Foreword Review — Mar / Apr 1999
Trooper, a black-and-white dog with a pink nose, goes along with everything Lily dreams up, even though at times he’s quite nervous or downright terrified. But he is a true friend and everything ends up fine, probably because he trusts, as only dogs can do.
In Lily and Trooper’s Spring one follows them through a day of cavorting that starts out with the pair waking up on a delicious quilt to the sounds of birds singing. Lily and Trooper go on a walk, a picnic, run into an overly curious cow, swing, meet some sheep, change clothes a couple of times, meet some pigs, play with some ducks, get cleaned up all over again and plop back under that delicious quilt at the end of the day.
The book’s pictures are the sunshine of the book, with only one sentence on each page. They are bright and color-packed with fun and they help portray Lily as a fun-lovin? kid who delights in all around her. Her enthusiasm is quite contagious.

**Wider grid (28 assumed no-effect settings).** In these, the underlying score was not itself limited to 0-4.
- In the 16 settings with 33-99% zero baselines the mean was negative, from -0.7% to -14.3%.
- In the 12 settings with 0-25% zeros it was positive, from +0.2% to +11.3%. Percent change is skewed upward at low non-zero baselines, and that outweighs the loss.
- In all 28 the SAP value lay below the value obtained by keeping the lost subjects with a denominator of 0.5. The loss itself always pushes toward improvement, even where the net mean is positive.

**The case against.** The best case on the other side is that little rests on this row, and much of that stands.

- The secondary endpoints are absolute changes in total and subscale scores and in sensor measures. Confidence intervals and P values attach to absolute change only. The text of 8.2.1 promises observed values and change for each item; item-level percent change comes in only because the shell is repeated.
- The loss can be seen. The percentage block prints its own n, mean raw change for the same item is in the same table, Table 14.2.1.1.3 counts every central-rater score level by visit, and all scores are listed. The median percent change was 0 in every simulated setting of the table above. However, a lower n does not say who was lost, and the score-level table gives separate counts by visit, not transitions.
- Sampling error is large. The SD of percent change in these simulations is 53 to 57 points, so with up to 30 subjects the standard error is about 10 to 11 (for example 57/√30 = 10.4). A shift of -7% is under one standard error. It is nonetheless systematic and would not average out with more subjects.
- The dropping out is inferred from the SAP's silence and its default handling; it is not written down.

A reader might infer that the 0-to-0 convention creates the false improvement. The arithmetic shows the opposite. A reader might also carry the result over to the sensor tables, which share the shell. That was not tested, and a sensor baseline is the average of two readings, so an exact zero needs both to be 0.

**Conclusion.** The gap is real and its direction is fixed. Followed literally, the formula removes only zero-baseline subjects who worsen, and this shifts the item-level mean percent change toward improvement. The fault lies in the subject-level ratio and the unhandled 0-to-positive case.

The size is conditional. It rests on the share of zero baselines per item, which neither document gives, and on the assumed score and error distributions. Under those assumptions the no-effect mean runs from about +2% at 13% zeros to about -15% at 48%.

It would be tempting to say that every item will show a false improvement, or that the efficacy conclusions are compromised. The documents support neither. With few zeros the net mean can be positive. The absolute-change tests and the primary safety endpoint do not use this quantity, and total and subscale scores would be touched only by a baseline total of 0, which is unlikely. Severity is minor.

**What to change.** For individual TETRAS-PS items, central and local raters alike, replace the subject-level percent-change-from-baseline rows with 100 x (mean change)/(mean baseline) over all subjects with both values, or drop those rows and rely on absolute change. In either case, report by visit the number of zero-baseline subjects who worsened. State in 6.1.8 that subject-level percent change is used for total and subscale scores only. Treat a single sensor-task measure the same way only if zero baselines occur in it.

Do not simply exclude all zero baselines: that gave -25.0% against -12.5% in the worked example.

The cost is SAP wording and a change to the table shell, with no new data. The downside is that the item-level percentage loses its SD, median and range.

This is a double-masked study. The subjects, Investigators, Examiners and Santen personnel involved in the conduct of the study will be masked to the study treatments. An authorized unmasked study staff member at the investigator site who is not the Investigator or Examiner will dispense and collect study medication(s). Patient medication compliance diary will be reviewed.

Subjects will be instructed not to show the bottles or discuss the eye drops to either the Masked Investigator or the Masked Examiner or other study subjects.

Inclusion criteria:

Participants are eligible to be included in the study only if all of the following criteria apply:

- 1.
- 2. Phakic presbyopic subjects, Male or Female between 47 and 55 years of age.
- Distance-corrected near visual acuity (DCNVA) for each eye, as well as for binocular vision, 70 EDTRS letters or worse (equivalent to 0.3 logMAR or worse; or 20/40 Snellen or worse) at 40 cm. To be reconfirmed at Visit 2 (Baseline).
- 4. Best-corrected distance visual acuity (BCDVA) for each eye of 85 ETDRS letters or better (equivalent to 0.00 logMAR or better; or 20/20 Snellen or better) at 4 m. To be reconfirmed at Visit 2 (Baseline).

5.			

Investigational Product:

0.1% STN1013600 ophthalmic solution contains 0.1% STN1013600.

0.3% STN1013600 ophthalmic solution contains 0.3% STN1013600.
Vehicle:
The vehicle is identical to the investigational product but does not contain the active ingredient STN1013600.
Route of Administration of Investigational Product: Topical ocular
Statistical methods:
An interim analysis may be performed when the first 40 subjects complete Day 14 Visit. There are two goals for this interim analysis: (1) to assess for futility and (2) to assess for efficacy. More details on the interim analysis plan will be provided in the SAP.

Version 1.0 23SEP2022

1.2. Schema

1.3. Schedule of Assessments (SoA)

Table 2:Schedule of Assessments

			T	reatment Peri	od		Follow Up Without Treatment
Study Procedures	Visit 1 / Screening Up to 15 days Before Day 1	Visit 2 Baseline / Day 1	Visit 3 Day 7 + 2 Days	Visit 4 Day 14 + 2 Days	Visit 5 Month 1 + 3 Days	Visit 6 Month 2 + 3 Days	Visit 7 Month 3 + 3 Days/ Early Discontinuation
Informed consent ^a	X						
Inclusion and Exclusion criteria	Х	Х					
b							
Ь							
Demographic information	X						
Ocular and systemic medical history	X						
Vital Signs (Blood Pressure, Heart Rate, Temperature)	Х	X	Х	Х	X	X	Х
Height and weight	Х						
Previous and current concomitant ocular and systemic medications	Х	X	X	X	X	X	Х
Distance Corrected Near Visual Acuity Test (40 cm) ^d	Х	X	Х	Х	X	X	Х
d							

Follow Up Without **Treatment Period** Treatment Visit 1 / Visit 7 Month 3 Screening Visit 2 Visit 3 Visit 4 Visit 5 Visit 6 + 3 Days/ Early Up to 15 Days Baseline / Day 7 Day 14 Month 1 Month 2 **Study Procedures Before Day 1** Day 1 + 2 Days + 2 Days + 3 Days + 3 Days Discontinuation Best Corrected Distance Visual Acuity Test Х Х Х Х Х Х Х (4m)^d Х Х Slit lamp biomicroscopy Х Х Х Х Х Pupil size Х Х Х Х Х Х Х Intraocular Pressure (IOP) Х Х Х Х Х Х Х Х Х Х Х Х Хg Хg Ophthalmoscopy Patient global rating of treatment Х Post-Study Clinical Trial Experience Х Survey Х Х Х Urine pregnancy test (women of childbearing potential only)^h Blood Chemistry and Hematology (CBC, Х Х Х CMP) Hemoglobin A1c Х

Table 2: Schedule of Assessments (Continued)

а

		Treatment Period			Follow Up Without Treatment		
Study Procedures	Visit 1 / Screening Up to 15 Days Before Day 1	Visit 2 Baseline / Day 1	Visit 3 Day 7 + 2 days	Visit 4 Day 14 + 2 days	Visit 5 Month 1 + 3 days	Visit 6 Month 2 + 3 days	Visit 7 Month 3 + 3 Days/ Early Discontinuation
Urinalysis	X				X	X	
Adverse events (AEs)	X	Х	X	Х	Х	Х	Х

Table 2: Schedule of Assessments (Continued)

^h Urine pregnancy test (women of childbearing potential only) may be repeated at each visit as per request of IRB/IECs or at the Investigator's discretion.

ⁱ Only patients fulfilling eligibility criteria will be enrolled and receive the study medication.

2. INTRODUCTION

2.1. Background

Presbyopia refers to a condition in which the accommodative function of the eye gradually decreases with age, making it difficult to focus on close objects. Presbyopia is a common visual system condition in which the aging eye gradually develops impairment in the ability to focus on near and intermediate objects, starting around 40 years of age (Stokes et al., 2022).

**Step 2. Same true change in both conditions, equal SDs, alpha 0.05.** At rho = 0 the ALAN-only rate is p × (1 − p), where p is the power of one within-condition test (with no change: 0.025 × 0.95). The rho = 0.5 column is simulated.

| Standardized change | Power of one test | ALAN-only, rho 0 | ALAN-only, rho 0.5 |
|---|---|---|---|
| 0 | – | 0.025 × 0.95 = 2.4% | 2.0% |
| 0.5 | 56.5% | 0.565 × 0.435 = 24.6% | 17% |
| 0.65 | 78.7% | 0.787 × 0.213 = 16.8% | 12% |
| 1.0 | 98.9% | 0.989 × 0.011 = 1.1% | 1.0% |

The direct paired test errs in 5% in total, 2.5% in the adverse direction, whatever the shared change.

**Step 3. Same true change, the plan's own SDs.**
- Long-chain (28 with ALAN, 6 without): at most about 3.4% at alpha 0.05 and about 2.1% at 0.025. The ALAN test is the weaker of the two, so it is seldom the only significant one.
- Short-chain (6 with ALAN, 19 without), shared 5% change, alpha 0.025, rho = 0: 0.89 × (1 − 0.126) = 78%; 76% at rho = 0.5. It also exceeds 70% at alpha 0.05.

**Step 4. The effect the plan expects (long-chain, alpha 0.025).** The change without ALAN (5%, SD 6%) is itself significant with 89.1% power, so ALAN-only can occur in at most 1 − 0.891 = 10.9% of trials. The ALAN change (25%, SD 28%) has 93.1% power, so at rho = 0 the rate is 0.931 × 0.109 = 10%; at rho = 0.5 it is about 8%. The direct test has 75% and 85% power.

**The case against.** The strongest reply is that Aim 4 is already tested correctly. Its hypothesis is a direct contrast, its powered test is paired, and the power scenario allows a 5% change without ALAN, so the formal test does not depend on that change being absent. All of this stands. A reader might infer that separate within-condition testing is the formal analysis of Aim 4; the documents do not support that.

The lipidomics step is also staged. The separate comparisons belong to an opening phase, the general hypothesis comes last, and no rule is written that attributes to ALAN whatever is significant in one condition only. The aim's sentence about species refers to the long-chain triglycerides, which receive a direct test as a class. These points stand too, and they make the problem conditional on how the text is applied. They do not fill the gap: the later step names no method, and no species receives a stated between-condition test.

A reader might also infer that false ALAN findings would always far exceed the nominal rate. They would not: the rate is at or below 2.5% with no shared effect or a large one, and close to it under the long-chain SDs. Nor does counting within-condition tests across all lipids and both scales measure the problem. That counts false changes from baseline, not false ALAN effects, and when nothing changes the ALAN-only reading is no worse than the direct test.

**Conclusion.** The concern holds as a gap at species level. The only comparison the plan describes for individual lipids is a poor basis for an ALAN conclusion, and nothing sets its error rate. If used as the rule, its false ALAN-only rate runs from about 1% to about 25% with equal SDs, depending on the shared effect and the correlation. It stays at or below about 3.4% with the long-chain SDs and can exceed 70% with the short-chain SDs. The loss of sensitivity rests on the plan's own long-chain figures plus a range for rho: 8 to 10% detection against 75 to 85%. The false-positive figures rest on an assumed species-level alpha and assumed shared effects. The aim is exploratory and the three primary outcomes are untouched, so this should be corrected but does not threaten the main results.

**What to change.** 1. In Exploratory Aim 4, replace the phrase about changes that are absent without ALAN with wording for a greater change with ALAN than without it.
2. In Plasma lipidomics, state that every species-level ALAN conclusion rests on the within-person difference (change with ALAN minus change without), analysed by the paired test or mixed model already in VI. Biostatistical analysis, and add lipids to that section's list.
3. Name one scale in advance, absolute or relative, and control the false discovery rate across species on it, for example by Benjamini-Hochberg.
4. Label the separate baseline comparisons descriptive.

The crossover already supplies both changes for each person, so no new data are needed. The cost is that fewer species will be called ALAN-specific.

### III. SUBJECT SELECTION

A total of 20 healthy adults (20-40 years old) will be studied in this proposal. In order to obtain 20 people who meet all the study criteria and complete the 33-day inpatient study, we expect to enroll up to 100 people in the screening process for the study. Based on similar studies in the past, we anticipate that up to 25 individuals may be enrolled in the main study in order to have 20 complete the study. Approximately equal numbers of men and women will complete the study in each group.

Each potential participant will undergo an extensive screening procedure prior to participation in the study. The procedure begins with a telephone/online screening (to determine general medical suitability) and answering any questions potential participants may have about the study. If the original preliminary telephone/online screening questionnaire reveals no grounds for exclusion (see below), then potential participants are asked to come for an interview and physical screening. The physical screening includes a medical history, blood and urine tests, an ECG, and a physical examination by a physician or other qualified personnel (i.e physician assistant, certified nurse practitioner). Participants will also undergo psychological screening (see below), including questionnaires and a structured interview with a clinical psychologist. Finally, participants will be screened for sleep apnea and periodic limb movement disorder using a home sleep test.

In Lily and Trooper’s Summer, the day’s events are similarly adventurous and range from a bike ride to the beach to picking flowers that turn out to be filled with bees.
Spetter, born in South Korea and now living in The Netherlands, has captured the spirit of childhood, or at least the childhood one wishes to have. The days are lazy, yes, but not without their excitement and the activities are definitely seasonal, as the titles reflect. (There are also Lily and Trooper fall and winter books.)
With their simple text and attractive illustrations, the books will be enjoyed from everyone from babies to toddlers to beginning readers.